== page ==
Sound travels in the great, wide space of Open’er festival’s former military base site. The festival’s name stems mostly from a previous beer sponsorship, but it’s since taken on a new meaning, Polish locals explain, to become a play on words for “open air”. A gentle, late afternoon DJ set could filter from one side of the site to the other - there are no giant buildings or obstacles to block the sound. But when forces Swans, Thurston Moore or The Prodigy arrive, this four-day fest is guaranteed its most decibel-boosting moments.
There’s no real way of easing into day three, either. The Vaccines launch their Main Stage set with ‘Handsome’ and ‘Wreckin’ Bar (Ra Ra Ra)’, their two most intoxicatingly abrupt songs. It’s a top-heavy set, in that case. Justin Young tries his best to up the ante - racing into the crowd for ‘Wetsuit’, beaming out a hundred “thankyou”’s - but successful attempts to explode their set into action only act as a double-edged sword. For a band who make no bones about their ever-growing ambitions, with hopes of being one of the biggest acts in the world, they’ve some way to go. There’s a disconnect between the razor-sharp songwriting, the brazen delivery and the lack of character that somehow emerges from within. Young is caught in a crossfire between gutsy showmanship and being a simple, no-frills frontman. Three albums in, this is a group with plenty still to prove.
Of Monsters and Men don’t need to convince anyone. The Iceland band enjoy a hero’s reputation in their home country, and they receive a similar reception here. Gentle and lulling to start with, each of their songs raises itself to a euphoric “wooh!” chorus of chants. ‘King and Lionheart’ is a tender and moody highlight, while go-to anthem ‘Six Weeks’ couldn’t be more tailor-made to sun-drenched festivals.
Photos: Of Monsters and Men, Swans and The Vaccines
The way Open’er makes its schedule, it’s rare for acts to directly clash head-to-head. And aside from a fashion runway and an arts museum, there’s no real requirement for a festival-goer to wander off on their own journey and discover the idiosyncratic side of this event, Glastonbury-style. Still, anyone seeking a dose of difference finds it in Radiohead guitarist Jonny Greenwood’s set with the London Contemporary Orchestra. Signature fringe bowed over a string instrument, he spends half his time off-stage or watching on, as pianists and violinists reimagine tense and dramatic takes from his ‘There Will Be Blood’ soundtrack. There’s space for a previously unheard piece (‘Sketch: 88’), additional solo pieces and takes on songs from Olivier Messian and Edmund Finnis. A stark contrast to everything else going on throughout this vast site, it’s a breather from normal service.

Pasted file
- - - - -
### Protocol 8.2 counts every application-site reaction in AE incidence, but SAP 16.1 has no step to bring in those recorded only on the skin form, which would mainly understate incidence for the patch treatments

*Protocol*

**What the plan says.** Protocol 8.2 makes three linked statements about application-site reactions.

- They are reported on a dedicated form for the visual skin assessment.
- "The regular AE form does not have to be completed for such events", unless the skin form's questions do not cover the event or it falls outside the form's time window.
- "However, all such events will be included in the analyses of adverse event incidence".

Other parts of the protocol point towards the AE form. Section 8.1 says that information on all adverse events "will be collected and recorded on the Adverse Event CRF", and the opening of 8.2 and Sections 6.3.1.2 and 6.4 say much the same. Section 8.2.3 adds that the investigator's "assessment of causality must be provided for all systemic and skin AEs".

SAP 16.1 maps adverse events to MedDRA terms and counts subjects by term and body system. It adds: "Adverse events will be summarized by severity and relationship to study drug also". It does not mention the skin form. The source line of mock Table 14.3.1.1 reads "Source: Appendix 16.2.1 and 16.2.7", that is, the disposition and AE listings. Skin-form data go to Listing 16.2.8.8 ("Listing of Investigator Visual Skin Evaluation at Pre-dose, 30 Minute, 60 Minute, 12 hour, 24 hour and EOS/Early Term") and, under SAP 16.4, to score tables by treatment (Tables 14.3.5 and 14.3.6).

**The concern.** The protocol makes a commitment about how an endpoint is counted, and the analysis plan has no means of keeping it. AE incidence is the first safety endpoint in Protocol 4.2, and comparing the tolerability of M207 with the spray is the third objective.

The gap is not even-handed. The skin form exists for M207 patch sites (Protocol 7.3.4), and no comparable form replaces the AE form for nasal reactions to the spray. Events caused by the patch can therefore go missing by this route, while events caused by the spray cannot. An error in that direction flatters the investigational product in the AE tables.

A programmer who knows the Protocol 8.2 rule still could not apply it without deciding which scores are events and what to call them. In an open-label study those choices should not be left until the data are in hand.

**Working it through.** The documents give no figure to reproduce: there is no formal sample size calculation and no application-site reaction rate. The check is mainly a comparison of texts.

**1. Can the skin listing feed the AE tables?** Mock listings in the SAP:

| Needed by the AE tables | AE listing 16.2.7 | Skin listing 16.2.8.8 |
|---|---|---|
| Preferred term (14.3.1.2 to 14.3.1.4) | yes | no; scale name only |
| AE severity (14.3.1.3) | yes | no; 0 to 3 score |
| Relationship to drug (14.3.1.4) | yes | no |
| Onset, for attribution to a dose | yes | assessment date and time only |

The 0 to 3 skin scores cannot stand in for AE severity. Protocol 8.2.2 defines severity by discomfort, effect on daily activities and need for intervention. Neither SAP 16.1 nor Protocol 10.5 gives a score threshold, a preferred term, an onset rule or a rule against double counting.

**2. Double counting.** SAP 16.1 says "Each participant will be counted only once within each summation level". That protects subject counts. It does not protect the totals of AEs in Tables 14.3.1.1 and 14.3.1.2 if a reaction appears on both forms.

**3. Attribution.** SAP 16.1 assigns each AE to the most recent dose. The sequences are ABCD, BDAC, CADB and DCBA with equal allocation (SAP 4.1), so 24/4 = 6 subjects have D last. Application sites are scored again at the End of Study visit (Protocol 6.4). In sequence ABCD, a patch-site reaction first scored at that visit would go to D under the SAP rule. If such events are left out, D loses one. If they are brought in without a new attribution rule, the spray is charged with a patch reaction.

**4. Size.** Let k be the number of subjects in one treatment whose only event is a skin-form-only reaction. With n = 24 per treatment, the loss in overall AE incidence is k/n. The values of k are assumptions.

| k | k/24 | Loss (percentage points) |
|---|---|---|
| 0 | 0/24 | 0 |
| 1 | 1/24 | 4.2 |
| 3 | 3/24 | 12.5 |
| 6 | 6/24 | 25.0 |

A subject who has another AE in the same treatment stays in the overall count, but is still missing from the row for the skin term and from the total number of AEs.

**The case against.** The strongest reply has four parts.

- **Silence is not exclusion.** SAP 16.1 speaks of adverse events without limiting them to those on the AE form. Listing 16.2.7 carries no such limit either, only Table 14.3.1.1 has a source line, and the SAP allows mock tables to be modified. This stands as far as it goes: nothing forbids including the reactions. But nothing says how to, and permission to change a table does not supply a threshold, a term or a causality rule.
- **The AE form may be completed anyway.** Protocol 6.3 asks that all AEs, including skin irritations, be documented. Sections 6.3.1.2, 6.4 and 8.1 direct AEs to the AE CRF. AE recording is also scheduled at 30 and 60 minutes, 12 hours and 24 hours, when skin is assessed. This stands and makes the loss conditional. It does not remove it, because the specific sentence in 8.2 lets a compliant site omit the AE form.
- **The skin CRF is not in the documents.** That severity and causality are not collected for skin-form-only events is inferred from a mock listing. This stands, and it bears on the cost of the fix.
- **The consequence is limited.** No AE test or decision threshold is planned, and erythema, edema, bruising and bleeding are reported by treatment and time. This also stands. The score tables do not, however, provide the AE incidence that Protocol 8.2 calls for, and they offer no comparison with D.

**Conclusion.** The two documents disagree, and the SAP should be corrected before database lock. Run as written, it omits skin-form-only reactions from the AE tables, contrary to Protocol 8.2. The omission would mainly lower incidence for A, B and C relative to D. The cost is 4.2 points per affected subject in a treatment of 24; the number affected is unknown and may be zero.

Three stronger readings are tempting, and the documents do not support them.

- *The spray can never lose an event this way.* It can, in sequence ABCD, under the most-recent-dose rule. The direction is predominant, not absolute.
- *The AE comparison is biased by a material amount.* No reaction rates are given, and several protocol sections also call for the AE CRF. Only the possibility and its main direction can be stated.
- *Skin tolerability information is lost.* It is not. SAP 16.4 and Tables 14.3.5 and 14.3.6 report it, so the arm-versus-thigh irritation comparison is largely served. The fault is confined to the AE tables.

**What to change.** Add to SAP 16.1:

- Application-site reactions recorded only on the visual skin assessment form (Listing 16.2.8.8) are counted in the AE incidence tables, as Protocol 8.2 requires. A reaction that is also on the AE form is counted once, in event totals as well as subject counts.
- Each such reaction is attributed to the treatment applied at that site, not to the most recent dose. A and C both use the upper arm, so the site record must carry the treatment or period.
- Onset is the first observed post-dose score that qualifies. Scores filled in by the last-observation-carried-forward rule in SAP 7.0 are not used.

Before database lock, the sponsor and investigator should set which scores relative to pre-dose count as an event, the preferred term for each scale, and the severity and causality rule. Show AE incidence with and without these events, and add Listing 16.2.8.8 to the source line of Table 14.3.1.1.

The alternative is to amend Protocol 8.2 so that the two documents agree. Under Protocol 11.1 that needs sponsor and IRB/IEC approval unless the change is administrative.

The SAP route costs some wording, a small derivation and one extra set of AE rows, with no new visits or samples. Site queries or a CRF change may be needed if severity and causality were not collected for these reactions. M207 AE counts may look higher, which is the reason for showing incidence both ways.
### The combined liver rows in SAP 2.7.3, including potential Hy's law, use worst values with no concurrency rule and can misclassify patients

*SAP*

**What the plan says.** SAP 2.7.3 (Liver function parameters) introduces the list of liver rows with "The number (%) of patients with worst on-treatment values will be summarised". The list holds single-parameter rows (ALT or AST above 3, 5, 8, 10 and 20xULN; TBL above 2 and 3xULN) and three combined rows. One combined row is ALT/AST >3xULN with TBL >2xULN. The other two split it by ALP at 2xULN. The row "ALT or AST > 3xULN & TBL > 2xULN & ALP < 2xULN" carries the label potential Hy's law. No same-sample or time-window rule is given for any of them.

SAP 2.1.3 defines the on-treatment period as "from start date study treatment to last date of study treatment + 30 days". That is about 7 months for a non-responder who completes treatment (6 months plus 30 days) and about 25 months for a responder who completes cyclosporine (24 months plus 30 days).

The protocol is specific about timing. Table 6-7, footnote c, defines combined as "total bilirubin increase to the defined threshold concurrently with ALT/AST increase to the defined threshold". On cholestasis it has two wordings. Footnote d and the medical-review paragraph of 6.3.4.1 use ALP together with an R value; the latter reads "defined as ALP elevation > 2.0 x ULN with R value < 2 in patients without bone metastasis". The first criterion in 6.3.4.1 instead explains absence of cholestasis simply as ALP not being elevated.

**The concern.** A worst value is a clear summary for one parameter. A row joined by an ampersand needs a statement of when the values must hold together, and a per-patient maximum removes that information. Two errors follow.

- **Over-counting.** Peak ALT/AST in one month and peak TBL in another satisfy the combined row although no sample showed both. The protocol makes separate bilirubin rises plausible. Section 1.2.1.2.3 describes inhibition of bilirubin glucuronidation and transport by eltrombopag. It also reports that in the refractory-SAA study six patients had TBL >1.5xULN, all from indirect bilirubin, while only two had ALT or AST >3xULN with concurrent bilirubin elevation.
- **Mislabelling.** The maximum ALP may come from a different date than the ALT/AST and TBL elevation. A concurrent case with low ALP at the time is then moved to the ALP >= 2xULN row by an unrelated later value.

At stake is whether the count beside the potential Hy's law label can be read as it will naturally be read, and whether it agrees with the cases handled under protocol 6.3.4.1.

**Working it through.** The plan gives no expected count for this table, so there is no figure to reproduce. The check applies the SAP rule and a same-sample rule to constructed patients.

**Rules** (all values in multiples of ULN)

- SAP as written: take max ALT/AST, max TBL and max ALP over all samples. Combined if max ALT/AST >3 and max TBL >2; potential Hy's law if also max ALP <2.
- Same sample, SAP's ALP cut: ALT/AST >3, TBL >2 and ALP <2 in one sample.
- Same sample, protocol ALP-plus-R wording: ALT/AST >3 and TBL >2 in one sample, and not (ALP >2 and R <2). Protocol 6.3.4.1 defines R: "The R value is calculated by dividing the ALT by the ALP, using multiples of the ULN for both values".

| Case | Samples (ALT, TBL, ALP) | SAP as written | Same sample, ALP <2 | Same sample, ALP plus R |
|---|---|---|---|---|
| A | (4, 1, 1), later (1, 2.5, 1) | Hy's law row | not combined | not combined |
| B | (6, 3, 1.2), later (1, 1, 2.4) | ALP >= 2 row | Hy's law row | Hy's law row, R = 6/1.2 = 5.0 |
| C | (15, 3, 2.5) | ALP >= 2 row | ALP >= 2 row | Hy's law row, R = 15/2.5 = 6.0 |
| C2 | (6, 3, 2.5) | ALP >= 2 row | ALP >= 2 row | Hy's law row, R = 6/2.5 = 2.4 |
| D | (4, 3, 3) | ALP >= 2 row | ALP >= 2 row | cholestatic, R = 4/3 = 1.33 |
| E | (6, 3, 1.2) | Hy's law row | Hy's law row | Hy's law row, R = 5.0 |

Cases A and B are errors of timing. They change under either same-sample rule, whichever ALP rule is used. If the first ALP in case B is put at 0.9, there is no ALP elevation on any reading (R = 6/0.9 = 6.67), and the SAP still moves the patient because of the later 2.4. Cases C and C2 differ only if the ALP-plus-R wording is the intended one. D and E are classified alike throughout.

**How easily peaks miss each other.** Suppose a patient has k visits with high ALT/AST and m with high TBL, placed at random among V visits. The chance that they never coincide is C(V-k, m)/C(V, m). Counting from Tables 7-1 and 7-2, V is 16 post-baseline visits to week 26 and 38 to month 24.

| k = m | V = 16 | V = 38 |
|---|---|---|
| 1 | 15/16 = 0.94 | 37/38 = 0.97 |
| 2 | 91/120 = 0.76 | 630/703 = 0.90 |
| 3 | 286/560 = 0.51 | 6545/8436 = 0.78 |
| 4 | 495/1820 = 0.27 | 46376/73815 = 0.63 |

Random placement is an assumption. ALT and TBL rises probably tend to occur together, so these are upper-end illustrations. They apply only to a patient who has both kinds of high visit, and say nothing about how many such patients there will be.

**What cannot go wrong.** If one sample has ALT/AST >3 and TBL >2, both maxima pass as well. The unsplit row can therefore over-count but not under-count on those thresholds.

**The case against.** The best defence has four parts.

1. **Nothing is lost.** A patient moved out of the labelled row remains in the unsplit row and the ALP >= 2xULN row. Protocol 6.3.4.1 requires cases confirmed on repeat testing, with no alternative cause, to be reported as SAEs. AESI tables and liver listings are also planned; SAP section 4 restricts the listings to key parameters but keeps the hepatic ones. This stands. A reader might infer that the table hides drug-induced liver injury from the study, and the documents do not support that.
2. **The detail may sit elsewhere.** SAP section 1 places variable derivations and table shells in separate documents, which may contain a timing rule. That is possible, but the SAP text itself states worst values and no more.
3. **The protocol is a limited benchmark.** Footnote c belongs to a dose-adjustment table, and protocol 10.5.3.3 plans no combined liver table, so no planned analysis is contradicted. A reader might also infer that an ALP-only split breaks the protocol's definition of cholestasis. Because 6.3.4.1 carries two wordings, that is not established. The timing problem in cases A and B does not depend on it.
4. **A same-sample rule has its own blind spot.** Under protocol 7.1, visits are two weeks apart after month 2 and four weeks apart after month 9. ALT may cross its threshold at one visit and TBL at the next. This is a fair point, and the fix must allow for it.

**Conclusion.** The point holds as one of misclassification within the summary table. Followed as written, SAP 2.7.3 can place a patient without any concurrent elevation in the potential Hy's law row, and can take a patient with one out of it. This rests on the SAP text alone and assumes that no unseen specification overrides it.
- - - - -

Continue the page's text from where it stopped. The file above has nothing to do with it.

Relentless excitement soon resumes. Mumford & Sons have spent months being faced with questions about their new electrified sound and how ‘Wilder Mind’ exists several planets away from their other two albums. During this time, Marcus Mumford and co. have been pointed in saying they don’t judge the departure to be too dramatic. In this live space, their argument holds up.
There’s a moodier, National-nodding tone to opener ‘Snake Eyes’ and the gloomy ‘Broad-Shouldered Beasts’, but instruments rarely change hands and these fresh cuts segue in with trusty old favourites. The classics still stand out. ‘I Will Wait’ prompts the most instant reaction in Open’er’s crowd yet, with thousands instantly flocking forwards as soon as they hear the first note. From then on, they’re glued to a predictably impassioned but effective run through trusted heavyweights. Save for some ‘flag banter’ - Marcus Mumford picks out fans from different countries, makes a couple of awkward jokes - it’s a perfectly executed set. They’re joined by The Vaccines’ Justin Young and Freddie Cowan for ‘Snake Eyes’, and ‘Believe’ prompts a fitting lighters-up moment. Enlivened closing song ‘The Wolf’ is the firmest proof yet that these somewhat risky new cuts are fitting in just fine with the old guard.
Photos: Jonny Greenwood, Mumford & Sons (with The Vaccines)
When it comes to direction changes and the fear in road-testing material that might not sit well with fans, this is a conundrum that’s never faced The Prodigy across their twenty-five year career. Incessantly in-your-face, they’ve never relented from the pounding force defining their early years. With that, their day three closing set is a wall-to-wall blast of pummelling dance. ‘Breathe’ and ‘Nasty’ could be the same song separated into separate halves, and ‘Firestarter’ is dropped just minutes into the set.
Despite the familiarity - and the fact that the skies are turning blue again by the time they close, after 3am - this isn’t a show that tires. Liam Howlett is somehow still standing, still bouncing off the walls. Half of Gdynia is probably being kept awake by the noise, but this is a day of music that belongs to sheer force.
Photos: D’Angelo and The Prodigy
All photos: Carolina Faruolo / DIY.